Academic journal article E+M Ekonomie a Management

The Effects of European Economic Integration and the Impact of Brexit on the UK Immigrants from the CEE Countries

Academic journal article E+M Ekonomie a Management

The Effects of European Economic Integration and the Impact of Brexit on the UK Immigrants from the CEE Countries

Article excerpt

Introduction

Even if most immigrants come from non-EU states, the EU membership is often considered as the UK's perceived migration issue. Immigration is an actual problem in the UK and one of the main causes of Brexit. The debate regarding the immigrants issue is mostly referred to less developed countries from Central and Eastern Europe which joined the EU the latest. Some Britons considered that immigrants exerted high pressure on public services. Contrary to this opinion, Petroff (2016) showed that immigrants contribute to the country's budget and stimulate economic growth. Most immigrants come to work and therefore, they pay taxes. Moreover, they often compensate for the ageing local population. According to the Brexit scenario, migration will be limited, which from the economic point of view implies lower economic growth and higher burden of the exchequer.

According to the principle of free movement of persons, goods, services and capital, non-British EU citizens have the right to work in the UK (Boswell, 2016). As Staiger (2016) explained, the UK can completely control its borders and it is exempt from common standards in immigration and some asylum regulations. The number of the UK immigrants from the CEE countries increased after their entrance into the EU, but actually most of these emigrants preferred such countries as Germany, Spain, Italy and France (Cajka et al., 2014; Tilford, 2015).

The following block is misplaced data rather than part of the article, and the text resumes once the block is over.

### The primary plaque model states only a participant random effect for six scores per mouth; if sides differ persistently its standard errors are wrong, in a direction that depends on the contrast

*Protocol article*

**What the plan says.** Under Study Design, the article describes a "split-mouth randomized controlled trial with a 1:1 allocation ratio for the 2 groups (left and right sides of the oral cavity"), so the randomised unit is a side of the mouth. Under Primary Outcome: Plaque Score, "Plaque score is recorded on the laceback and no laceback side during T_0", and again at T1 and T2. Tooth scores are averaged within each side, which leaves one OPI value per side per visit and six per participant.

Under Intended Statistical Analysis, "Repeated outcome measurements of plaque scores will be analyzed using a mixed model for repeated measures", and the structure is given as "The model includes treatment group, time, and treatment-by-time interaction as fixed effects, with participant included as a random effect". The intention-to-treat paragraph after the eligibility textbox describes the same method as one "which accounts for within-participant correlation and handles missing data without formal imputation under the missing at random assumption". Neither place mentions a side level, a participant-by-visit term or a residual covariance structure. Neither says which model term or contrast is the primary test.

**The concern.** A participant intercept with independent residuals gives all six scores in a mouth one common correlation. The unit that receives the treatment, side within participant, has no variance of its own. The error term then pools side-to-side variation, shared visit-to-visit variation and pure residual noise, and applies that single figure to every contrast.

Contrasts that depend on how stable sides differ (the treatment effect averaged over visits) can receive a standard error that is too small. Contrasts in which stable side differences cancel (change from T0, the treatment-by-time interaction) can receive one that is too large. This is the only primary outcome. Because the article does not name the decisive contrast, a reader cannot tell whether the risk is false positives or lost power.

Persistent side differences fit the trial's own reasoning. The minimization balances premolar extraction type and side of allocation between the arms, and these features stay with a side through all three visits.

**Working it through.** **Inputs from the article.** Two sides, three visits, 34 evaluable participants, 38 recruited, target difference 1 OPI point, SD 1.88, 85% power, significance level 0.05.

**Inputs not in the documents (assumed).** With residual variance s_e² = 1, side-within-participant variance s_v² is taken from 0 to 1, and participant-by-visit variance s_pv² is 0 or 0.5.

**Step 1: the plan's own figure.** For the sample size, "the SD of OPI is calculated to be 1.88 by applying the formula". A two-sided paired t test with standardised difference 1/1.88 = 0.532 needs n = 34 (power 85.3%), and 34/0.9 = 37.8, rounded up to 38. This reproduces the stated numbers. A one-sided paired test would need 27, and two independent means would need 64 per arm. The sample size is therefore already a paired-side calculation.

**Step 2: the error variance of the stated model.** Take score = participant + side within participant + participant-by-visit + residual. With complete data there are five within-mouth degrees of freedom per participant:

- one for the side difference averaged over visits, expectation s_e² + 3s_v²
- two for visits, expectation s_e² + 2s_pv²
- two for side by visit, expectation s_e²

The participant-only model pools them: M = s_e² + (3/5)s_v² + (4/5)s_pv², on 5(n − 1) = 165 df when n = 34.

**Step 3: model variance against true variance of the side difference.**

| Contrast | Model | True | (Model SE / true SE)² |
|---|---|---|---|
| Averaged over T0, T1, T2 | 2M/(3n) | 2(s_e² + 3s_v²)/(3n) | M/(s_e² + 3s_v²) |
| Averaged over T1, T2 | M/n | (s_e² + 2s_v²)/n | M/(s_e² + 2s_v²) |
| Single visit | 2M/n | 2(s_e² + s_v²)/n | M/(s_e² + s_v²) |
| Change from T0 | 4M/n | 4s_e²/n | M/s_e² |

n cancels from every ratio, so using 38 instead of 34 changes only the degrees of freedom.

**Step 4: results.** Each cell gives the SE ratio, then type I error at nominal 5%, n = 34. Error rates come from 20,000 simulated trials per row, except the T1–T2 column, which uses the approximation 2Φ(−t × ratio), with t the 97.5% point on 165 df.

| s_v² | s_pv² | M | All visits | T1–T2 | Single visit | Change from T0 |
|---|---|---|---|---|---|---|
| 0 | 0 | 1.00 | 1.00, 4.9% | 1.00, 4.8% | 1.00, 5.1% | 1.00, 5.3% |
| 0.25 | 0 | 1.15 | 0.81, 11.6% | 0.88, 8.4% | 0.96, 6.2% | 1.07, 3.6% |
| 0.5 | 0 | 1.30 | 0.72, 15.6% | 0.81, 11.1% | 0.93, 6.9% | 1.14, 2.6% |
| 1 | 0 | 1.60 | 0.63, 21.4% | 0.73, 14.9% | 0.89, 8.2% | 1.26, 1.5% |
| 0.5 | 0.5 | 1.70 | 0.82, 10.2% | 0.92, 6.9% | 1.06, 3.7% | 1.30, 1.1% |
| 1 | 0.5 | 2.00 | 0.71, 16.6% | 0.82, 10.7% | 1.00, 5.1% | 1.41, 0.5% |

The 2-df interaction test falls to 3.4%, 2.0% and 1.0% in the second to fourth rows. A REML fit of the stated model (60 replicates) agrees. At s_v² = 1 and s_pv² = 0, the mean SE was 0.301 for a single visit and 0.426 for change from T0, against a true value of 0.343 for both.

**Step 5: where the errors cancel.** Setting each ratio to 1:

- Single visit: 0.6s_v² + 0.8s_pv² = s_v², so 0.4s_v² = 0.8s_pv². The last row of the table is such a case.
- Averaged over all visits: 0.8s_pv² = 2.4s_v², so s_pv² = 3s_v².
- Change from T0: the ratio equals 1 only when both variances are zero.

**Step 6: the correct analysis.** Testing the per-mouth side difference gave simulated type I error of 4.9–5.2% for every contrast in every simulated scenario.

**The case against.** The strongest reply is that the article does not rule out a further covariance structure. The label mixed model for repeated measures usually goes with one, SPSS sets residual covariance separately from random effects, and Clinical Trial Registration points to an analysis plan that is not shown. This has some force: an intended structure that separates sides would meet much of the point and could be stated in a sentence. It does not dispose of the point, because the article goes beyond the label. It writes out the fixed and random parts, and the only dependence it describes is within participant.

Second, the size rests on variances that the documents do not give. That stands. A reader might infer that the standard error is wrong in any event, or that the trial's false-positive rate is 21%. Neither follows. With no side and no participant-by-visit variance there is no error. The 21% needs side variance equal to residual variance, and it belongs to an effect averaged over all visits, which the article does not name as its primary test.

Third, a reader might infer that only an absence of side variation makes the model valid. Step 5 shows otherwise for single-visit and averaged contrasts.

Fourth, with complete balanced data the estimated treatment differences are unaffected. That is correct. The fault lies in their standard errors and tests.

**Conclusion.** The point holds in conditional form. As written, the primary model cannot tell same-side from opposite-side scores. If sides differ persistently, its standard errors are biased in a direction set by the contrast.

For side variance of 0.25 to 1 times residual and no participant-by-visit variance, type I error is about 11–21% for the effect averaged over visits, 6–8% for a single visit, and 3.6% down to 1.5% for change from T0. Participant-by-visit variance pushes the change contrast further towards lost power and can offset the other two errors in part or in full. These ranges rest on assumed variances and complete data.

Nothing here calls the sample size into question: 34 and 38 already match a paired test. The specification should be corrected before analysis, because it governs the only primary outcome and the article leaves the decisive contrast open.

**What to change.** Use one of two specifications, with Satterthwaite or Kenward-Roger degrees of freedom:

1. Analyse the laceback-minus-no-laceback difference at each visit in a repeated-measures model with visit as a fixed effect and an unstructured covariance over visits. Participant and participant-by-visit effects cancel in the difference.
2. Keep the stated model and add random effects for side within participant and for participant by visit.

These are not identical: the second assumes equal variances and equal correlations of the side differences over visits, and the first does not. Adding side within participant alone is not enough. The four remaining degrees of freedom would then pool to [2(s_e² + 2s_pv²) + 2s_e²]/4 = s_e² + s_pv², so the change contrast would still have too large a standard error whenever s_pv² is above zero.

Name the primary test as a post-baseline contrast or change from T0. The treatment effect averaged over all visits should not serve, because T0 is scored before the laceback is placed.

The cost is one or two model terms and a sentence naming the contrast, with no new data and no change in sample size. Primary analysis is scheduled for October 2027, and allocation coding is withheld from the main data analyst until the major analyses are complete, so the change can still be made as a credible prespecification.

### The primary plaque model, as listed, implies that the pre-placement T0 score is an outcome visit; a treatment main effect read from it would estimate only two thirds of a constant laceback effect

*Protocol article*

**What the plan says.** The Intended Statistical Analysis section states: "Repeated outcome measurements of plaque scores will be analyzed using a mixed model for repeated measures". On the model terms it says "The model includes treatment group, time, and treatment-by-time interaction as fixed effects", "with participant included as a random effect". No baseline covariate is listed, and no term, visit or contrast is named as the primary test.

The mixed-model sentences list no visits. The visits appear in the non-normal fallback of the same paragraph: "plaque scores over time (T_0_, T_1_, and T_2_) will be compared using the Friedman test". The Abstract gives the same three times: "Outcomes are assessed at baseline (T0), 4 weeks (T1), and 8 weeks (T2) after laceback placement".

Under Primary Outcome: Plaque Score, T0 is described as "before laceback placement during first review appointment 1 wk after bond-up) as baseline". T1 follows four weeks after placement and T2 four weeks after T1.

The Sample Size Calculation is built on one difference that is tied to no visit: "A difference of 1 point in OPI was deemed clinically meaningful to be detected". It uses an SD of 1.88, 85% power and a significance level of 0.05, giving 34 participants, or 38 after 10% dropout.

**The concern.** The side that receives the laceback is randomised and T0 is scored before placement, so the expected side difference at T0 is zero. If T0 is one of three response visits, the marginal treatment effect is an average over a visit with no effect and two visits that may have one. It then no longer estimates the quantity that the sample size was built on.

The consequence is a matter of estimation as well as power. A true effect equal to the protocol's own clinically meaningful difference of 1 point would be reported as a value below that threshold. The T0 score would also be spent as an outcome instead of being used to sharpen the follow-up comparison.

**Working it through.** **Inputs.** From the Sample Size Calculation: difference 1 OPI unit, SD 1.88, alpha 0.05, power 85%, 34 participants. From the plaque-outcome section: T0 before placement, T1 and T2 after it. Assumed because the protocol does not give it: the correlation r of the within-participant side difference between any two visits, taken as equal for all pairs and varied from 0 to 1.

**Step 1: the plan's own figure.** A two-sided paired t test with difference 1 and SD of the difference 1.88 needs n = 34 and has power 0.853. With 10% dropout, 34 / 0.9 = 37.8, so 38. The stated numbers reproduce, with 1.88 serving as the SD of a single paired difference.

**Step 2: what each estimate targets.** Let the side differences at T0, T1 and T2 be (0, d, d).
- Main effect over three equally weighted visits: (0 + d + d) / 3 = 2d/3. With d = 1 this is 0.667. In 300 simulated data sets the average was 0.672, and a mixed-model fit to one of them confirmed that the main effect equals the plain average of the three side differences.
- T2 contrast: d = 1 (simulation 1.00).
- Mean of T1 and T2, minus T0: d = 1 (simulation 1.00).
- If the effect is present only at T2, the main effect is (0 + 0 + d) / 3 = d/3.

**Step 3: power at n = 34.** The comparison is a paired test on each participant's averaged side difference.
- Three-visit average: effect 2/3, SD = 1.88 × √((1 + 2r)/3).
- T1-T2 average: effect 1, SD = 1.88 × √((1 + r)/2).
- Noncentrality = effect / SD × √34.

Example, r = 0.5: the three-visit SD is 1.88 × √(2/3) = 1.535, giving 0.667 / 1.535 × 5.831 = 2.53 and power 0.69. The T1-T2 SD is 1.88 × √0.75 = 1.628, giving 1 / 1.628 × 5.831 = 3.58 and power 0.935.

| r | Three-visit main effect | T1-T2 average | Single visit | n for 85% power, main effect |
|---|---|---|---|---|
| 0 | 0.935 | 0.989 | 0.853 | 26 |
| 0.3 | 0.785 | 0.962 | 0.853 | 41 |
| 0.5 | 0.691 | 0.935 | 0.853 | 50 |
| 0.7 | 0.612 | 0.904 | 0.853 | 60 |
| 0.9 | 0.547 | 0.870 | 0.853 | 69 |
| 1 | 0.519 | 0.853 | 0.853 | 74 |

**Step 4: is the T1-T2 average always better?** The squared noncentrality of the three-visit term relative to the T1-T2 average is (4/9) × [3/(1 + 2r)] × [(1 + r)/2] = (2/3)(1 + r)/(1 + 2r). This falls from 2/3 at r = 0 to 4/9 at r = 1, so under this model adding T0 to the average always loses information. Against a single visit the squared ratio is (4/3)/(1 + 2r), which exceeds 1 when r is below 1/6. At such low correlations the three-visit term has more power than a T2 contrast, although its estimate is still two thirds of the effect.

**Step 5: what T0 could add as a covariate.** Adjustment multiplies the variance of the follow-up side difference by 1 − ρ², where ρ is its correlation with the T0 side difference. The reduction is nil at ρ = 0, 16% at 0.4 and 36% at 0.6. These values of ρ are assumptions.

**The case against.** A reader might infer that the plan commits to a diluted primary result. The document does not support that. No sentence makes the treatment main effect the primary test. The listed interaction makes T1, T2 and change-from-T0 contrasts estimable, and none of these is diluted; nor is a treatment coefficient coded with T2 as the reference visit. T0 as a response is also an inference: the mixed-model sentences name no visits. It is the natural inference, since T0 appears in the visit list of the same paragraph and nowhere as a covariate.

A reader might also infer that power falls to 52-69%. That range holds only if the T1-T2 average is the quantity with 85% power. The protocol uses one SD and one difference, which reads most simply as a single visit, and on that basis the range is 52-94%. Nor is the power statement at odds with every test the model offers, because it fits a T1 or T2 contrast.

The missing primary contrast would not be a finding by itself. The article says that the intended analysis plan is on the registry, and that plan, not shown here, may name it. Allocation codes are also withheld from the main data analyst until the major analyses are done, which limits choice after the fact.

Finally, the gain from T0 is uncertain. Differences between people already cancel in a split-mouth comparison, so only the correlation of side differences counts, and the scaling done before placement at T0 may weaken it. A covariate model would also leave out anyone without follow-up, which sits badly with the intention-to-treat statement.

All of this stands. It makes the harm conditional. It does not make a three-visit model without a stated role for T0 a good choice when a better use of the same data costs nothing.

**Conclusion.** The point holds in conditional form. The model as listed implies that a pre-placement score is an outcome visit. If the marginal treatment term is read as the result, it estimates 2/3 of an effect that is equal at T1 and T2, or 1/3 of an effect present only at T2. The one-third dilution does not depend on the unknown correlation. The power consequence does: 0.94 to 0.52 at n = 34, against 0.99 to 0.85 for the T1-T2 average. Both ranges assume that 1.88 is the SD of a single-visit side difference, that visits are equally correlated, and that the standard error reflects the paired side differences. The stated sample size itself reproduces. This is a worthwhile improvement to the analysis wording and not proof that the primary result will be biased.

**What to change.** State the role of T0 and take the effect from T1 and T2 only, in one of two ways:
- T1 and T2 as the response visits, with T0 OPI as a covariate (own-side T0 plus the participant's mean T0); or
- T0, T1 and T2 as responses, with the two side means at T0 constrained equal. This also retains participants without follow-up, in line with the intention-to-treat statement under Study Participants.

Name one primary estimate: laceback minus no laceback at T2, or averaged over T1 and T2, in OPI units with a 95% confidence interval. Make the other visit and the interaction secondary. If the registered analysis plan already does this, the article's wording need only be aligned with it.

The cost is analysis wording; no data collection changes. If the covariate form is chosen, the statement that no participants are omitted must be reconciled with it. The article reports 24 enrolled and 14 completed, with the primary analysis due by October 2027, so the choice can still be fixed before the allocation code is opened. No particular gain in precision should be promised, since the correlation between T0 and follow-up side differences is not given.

Rumpel et al. (2013) showed that migrants from CEE countries prefer cities or urban regions because of the employment opportunities. Moreover, microeconomic determinants of migration were identified by Merkevicius et al. (2015) who consider that deficiencies in human resources management in the developing countries determined migration in developed countries.

The main aim of this paper is to evaluate the question of migration in the context of economic development in the UK, to show the positive impact of the UK immigrants from the CEE countries on the UK economy after their economic integration, and the possible negative consequences of Brexit on the migration process from some CEE countries to the UK. We will focus only on the increase of the number of UK immigrants from these countries due to the EU membership, making comparisons with other CEE countries that did not entered the EU. The sample of the CEE countries was selected to include the available data on ethnic communities with a consistent number of immigrants. Due to the nature of data and the existence of some mixed effects in explaining the emigrants' behaviour, some specific Poisson models were estimated. Moreover, a counterfactual analysis by comparing the EU countries with the group represented by Russia, and Ukraine was conducted. The influence of Brexit itself might reduce the number of immigrants from the CEE countries twofold, and potential future migration policies may reduce it further. The CEE emigrants might come back home or they can go to other EU countries (countries with a large number of CEE immigrants or on the opposite, to the countries with less immigrants).

Moreover, we empirically check the assumptions regarding the impact of CEE countries' emigrants on the main macroeconomic indicators in the UK, proving that the results are consistent with the previous studies on the immigrants overall. Emigrants from the CEE countries had a positive impact on the UK economy and their arrival in the UK should be stimulated after Brexit.

The paper is organized as follows. After the Introduction, a literature review is presented. The methodological framework is set up and the empirical results are interpreted. Conclusion is the final part of the paper.

The paper is organized as follows. After the Introduction, a literature review is presented. The methodological framework is set up and the empirical results are interpreted. Conclusion is the final part of the paper.

1. Literature Review

This research focuses on the impact of economic integration and Brexit on the UK immigrants from less developed countries, namely, from the CEE. …

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